Simple ways to bust winter blues

Shorter days, colder weather, icy roads, and less sunshine – winter can be a serious downer. It’s not just in your head, either; 14 percent of Americans suffer from the winter blues and 6 percent have the more serious form of doldrums known as Seasonal Affective Disorder (SAD), according to research published in the journal Psychiatry.

The blues may make you cut back on social interaction, sleep more and engage in comfort eating – all actions that can make your depression worse. Instead, try busting winter blues by engaging with others and taking part in activities that exercise and soothe all five senses.

Scent as a pick-me-up

Apple pie, a holiday meal, vanilla or roses – almost everyone has at least one scent they associate with comfort and positive feelings. While humans’ sense of smell isn’t nearly as acute as that of other mammals, research suggests that smell is directly tied to mood. In fact, at least one study published in the online journal Chemosensory Perception links poor olfactory function to mental disorders. And the ability of scent to positively influence mood is well documented.

Using scent to combat winter blues can be as simple as adding mineral salts to your bathwater. You can also use essential oils to cheer the atmosphere in your home or office. Aromatherapy expert Aura Cacia offers a recipe for a bright, uplifting citrus air freshener you can easily make at home using their essential oils. Citrus is thought to dispel feelings of lethargy, and the clove and cinnamon are both stimulating and comforting.

Citrus and Spice Aromatherapy Air Freshener

Ingredients:

32 ounces of water

1/2 teaspoon sweet orange essential oil

1/2 teaspoon clove bud essential oil

1/2 teaspoon cinnamon essential oil

Directions:

Mix oils and water in a 32-ounce mister bottle. Shake well and use to mist the air throughout your home. For more winter time oil information, visit www.auracacia.com.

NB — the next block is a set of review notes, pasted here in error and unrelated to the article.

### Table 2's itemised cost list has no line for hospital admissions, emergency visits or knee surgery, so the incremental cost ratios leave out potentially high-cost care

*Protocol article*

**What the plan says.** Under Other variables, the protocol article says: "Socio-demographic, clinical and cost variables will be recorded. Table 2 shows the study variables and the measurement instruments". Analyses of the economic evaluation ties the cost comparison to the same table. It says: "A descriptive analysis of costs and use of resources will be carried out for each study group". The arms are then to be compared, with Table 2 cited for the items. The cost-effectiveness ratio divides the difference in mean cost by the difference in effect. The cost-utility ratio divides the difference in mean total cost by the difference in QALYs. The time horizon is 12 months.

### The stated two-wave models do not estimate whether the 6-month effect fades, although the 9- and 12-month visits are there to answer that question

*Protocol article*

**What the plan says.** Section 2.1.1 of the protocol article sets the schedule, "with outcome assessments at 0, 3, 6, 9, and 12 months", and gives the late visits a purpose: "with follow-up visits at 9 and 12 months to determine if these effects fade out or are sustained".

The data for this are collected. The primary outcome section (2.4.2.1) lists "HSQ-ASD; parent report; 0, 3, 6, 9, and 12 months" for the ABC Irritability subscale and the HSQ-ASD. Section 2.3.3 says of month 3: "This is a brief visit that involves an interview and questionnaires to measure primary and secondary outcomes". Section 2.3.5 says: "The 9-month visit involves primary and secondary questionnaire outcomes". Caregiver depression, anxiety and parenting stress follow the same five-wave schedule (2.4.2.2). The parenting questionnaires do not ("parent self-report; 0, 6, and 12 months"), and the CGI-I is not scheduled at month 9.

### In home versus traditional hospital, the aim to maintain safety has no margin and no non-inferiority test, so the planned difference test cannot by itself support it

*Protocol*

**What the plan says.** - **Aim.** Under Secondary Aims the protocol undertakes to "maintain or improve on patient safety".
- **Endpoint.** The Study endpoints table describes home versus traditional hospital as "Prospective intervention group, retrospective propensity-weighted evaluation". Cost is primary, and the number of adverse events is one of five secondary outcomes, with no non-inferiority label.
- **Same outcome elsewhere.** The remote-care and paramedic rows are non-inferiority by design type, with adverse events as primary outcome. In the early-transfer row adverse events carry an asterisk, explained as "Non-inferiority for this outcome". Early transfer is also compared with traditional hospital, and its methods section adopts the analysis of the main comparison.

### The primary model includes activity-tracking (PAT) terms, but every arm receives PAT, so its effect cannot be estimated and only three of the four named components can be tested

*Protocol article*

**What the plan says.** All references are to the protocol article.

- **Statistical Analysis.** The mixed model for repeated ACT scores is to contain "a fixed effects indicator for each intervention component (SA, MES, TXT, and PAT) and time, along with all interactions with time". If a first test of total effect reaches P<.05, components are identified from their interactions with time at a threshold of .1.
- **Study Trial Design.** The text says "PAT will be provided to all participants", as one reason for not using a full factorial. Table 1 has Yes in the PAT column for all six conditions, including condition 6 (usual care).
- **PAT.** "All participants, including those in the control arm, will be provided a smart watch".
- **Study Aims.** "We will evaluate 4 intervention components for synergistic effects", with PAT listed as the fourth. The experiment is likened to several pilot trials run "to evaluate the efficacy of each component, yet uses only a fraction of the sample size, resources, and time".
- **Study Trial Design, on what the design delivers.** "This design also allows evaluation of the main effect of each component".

Let the sun shine in

A lack of natural light during winter is closely associated with depression and SAD. Get outdoors and in the sun as much as possible. When inside, open curtains and blinds to admit sunlight and sit next to windows as much as possible. If you live in an area that just doesn’t get much sunshine during the winter, or have an office without windows, consider using full-spectrum lights that mimic natural light.

Surround yourself with colors and visuals that are uplifting. For example, if you love the tropics but a winter vacation isn’t in the cards, set the screensaver on your PC or your smartphone’s home screen to a tropical scene. Put a brightly colored comforter or quilt on your bed. Treat yourself to fresh flowers for your home or office – they’ll have the added bonus of stimulating your sense of smell as well.

Sound advice

The link between music and mood is well known. Surround yourself with uplifting sounds. While playing upbeat, summer-themed music is a good tactic, don’t overlook other sources of positive sound.

Schedule a weekly phone chat with your BFF, rather than just texting. Consider using an alarm clock that wakes you with natural sounds, such as birds chirping, a babbling stream, or even a thunderstorm. Try to fit in time each day to just enjoy silence. If your home or office is always an active place, break out the noise-cancelling headphones you use on a plane to give yourself some peace and quiet.

A taste for happiness

Over-eating and weight gain are commonly associated with SAD and milder winter blues. While over-indulging will only make you feel worse in the long run, it is possible to use taste to boost your mood without packing on the pounds.

Researchers have found evidence that chemicals in certain foods, such as chocolate, some berries and teas, have a positive impact on mood, according to a report presented to the American Chemical Society. Fortunately, you don’t need to increase your intake of chocolate to feel better about winter. Simply add some of these flavors to foods you already eat. Toss a handful of blueberries into your morning oatmeal, snack on trail mix that includes dried berries and some chocolate, and substitute tea for your afternoon coffee.

Touch sensitive

Scientists believe the sense of touch is the first to develop in the womb, and it’s one of our most powerful, comforting senses. You can nourish your sense of touch in many ways, from choosing clothing that is soft, breathable and comfortable to spending quiet time stroking your pet’s fur.

Nourishing your sense of touch is also a great way to indulge in affirming human contact. Indulging in regular hugs with those you love will be a mood-booster for both of you.


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